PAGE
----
Family : Apocynaceae
Text © Pietro Puccio
English translation by Mario Beltramini
The species is native to Papua New Guinea where it lives in the humid forests up to about 1000 m of altitude.
The genus is dedicated to Thomas Hoy (ca. 1750-1800) botanist and curator of the gardens of the duke of Northumberland; the name of the species is the Latin adjective “dischorensis” = of Dischore, place of the Province of Morobe, with reference to the origin site of the type species.
The Hoya dischorensis Schltr. (1913) is a sarmentose epiphyte little ramified with thin stems, ascending, provided of sparse adventitious roots. The leaves, on a 0,6-1 cm long petiole, are oblong with acute apex and entire margin, rather fleshy, glabrous, of intense green colour, 6-12 cm long and 3-6 cm broad.
Umbelliform inflorescences, on short peduncle, bearing 10-25 flowers of more or less cream yellow colour, with a 5 ovate lobes corolla with acute apex and margin thickly villous, of 1-1,5 cm of diameter, and staminal corona with oblong segments. The fruits are fusiform follicles containing numerous seeds provided at one extremity of a tuft of silky hairs (pappus) that has the function of favouring their dispersion through the wind.
It usually reproduces by cutting, with 2-3 nodes, in very sandy loam or agriperlite maintained humid at a temperature of 26-28 °C, and by air-layering; the first blooming may take place in the same year.
Particularly floriferous species that needs a warm-humid climate, therefore suitable to be cultivated in open air exclusively in the tropical and humid subtropical climate regions. It requires high luminosity, but not direct sun, and a very porous and draining substratum, rich of organic substance, neutral or slightly acidic.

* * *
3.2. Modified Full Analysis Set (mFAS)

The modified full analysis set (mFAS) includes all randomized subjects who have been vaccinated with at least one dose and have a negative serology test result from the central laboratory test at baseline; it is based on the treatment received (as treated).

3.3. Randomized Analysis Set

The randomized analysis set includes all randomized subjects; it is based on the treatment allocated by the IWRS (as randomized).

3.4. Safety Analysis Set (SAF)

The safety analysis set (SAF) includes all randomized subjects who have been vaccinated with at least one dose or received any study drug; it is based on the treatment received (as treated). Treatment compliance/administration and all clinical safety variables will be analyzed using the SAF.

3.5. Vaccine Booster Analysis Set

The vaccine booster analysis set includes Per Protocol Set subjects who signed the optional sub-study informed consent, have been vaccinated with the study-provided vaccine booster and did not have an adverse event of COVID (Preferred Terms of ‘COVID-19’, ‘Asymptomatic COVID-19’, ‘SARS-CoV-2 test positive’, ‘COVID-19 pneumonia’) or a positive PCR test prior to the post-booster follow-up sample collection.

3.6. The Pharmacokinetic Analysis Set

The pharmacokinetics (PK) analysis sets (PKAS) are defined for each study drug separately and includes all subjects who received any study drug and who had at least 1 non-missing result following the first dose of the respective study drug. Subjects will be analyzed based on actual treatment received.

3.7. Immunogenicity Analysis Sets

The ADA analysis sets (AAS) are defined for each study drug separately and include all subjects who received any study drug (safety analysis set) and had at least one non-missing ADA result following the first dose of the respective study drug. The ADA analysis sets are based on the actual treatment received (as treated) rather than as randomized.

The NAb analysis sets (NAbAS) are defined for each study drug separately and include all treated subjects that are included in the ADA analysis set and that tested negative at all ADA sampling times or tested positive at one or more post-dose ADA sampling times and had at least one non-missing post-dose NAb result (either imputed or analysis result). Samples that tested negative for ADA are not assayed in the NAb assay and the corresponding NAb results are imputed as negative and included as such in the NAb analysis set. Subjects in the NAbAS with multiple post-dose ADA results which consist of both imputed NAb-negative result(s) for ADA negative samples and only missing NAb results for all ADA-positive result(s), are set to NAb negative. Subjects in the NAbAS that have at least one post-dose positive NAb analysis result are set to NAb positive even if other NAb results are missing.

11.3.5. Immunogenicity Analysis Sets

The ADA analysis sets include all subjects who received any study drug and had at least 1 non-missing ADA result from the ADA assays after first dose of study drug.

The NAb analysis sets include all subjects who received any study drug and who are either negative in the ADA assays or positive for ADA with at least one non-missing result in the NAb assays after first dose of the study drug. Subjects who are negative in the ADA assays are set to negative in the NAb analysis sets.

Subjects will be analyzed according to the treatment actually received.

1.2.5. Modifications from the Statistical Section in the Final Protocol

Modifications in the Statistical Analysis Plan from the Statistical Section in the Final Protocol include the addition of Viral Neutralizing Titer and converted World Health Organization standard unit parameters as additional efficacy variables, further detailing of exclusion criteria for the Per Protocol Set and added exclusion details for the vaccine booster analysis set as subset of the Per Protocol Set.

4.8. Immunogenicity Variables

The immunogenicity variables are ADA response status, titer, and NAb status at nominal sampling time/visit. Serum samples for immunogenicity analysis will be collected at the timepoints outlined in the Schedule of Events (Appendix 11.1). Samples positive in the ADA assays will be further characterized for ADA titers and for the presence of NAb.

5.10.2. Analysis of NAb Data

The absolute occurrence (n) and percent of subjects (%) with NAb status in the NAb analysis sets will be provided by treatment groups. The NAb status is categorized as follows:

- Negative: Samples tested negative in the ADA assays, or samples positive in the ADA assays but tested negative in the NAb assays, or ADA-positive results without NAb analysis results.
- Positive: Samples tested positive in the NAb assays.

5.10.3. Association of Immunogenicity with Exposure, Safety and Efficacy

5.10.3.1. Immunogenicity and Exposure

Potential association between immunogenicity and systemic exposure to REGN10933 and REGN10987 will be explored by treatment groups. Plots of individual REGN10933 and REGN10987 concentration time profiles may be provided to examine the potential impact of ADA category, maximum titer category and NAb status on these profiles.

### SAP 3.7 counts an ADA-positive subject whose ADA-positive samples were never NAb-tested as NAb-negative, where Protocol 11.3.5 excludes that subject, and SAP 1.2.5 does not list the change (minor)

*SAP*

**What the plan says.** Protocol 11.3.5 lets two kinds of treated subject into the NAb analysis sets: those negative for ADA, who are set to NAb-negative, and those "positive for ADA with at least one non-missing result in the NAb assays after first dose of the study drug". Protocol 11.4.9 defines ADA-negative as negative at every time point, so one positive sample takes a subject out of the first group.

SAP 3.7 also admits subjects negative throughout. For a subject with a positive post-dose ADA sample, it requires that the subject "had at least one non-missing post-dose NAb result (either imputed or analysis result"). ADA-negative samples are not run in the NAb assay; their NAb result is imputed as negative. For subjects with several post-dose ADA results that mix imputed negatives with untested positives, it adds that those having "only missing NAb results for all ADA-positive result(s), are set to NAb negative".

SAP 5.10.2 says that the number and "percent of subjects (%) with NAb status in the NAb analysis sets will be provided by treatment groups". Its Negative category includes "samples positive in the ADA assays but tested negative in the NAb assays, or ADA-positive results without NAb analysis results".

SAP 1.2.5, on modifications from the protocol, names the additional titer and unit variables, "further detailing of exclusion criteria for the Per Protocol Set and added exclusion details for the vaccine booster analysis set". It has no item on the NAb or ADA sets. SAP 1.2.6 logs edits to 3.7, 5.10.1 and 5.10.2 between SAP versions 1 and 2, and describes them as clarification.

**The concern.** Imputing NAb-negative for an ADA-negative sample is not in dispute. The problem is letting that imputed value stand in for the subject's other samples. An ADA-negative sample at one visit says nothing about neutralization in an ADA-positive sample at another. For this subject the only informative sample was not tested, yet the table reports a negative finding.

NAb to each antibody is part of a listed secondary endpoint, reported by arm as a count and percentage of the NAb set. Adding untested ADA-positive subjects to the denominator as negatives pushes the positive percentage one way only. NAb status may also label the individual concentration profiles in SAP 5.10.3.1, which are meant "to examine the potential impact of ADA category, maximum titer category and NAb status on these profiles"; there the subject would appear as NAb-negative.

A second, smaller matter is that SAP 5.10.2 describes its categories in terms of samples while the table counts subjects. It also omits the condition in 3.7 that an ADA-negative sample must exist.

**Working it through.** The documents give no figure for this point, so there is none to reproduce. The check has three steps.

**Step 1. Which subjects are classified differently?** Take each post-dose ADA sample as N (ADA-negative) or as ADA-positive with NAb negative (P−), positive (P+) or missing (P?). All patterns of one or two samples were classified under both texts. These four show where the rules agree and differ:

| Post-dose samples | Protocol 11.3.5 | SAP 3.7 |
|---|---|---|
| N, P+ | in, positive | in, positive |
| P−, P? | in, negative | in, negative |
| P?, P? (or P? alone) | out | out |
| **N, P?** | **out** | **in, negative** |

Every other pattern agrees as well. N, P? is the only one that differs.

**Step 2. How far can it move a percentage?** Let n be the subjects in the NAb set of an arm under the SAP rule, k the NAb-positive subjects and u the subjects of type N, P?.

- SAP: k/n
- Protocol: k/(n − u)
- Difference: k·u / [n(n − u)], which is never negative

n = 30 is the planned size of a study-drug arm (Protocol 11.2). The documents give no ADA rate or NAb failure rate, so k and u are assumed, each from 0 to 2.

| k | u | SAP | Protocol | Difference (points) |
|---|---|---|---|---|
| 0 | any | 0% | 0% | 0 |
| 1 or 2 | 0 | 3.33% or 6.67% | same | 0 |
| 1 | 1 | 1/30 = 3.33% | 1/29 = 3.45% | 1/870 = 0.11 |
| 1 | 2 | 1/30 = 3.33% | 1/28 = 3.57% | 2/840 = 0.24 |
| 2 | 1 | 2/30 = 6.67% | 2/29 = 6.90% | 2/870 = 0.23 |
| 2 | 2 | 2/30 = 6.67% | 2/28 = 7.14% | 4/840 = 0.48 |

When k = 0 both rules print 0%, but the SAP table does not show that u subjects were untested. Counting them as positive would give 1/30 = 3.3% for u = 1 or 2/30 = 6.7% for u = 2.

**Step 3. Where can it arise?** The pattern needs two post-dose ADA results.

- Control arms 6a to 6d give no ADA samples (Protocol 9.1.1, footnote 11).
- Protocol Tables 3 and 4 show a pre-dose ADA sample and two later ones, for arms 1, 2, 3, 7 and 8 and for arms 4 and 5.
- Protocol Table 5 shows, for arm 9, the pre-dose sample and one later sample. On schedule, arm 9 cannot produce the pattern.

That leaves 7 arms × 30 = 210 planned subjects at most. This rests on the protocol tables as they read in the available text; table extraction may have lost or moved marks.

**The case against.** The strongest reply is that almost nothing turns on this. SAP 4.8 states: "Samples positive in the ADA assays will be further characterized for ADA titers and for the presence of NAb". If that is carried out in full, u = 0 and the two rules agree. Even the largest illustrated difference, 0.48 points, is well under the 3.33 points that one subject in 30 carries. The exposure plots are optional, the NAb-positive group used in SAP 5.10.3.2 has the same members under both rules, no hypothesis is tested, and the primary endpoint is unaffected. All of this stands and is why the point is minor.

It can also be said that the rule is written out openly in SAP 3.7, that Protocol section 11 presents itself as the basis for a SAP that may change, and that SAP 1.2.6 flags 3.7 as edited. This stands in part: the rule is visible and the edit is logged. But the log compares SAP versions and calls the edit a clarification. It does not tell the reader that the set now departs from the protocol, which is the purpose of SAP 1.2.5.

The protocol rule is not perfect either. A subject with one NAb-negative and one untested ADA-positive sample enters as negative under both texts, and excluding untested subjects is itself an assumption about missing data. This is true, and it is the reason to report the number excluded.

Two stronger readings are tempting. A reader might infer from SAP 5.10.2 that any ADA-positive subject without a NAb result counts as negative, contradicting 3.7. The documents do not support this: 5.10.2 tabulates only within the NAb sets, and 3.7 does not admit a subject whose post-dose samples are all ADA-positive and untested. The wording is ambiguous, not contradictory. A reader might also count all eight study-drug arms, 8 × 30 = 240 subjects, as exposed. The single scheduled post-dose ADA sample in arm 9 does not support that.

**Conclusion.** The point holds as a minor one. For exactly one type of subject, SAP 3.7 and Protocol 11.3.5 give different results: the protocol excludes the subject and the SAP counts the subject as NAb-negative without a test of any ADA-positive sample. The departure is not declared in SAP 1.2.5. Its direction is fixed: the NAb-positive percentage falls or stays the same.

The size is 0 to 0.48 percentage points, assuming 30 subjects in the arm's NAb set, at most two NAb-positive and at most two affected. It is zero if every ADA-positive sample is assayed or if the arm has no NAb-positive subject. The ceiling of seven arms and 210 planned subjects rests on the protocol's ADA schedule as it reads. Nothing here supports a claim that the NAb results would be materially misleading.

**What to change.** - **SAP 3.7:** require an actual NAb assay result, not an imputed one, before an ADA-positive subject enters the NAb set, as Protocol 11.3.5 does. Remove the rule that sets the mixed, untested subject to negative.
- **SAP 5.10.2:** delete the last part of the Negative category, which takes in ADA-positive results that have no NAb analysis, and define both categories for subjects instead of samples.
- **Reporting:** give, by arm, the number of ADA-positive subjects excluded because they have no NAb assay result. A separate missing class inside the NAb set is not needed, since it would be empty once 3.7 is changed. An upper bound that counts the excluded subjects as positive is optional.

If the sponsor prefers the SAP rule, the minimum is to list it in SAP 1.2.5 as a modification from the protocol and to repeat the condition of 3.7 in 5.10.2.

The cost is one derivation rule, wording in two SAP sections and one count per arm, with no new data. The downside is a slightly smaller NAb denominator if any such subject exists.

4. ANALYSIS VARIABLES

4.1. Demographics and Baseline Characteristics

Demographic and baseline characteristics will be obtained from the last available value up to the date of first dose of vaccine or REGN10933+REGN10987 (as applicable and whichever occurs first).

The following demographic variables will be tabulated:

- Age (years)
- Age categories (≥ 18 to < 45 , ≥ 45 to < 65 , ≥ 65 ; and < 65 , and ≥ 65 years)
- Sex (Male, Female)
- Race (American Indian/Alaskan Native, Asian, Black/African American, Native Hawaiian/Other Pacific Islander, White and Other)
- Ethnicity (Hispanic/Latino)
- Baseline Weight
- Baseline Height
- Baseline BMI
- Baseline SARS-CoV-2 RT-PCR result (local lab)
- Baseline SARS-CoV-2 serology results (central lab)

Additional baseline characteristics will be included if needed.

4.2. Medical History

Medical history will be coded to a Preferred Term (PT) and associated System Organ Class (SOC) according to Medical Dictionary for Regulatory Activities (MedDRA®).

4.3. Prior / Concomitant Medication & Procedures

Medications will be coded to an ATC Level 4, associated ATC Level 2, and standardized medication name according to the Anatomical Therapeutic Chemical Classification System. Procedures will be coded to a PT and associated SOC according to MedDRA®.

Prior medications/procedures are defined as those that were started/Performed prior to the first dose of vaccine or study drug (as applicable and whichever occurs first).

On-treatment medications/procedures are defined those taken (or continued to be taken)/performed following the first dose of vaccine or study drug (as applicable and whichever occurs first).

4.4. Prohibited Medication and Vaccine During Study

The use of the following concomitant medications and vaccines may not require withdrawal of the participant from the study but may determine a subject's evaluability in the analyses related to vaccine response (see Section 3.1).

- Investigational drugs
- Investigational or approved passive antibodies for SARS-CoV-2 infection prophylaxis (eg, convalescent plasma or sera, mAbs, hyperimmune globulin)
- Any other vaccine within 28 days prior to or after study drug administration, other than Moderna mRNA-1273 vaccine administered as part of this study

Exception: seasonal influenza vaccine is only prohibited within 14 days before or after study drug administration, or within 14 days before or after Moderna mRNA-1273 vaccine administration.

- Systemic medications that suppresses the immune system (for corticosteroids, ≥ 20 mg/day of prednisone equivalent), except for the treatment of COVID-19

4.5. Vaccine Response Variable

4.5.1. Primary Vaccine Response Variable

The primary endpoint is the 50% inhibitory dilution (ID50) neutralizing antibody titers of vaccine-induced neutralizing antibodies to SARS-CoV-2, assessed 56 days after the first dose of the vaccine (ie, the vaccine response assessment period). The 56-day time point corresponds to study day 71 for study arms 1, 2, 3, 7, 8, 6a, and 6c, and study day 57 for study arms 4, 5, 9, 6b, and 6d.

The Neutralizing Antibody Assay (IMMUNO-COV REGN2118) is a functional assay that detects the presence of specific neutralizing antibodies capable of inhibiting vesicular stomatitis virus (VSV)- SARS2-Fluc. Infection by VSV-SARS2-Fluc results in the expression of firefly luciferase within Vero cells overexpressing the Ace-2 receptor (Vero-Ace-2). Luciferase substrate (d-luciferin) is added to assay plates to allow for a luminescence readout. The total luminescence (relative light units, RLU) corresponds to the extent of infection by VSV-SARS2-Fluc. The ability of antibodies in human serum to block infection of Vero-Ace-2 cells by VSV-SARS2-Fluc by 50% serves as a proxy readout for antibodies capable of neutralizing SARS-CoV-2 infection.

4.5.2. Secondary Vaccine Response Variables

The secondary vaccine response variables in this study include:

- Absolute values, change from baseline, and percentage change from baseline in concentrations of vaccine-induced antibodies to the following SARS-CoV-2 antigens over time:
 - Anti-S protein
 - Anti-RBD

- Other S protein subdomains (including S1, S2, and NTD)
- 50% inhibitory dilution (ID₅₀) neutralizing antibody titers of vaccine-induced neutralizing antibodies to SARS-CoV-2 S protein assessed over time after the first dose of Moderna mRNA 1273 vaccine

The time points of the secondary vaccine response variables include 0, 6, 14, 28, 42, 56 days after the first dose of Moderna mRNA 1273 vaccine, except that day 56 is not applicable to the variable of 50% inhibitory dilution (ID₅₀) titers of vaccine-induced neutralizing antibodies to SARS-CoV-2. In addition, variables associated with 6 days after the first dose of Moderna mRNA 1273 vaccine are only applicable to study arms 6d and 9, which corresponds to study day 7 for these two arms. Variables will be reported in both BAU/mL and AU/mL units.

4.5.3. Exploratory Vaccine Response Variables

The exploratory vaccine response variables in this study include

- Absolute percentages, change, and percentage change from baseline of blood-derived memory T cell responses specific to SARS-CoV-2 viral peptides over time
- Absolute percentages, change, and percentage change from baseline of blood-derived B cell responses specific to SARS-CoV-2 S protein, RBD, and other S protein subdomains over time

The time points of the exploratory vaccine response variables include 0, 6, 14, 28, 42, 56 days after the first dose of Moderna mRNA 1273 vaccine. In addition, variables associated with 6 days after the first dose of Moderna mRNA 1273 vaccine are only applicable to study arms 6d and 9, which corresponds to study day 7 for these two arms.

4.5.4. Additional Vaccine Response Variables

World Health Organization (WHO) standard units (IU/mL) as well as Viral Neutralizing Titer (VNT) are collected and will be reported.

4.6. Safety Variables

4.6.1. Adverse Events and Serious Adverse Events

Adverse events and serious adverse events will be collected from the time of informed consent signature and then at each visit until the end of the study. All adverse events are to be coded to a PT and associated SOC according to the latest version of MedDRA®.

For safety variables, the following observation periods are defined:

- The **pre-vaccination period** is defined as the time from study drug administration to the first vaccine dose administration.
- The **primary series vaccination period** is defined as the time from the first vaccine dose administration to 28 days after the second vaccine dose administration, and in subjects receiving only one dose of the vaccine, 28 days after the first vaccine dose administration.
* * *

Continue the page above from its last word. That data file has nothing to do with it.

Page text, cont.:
Elsewhere, it is to be cultivated in pot, guided on appropriate supports, with the same aforementioned precautions and lowest winter temperatures over the 16 °C. The waterings must be regular and abundant in summer, allowing the substratum to partially dry up before watering again, more spaced in winter, but without ever allowing it to dry up completely; useful are the nebulizations, with non calcareous water at ambient temperature, in presence of high temperatures and low atmospheric humidity. For the fertilizations, in spring-summer, can be utilized the same hydrosoluble products, with microelements, specific for the epiphytic orchids. The repottings are to be done when the substratum gives signs of deterioration, preferably in late spring-summer, having care to leave then the plant dry till when do not appear signs of vegetative regrowth.
The photographic file of Giuseppe Mazza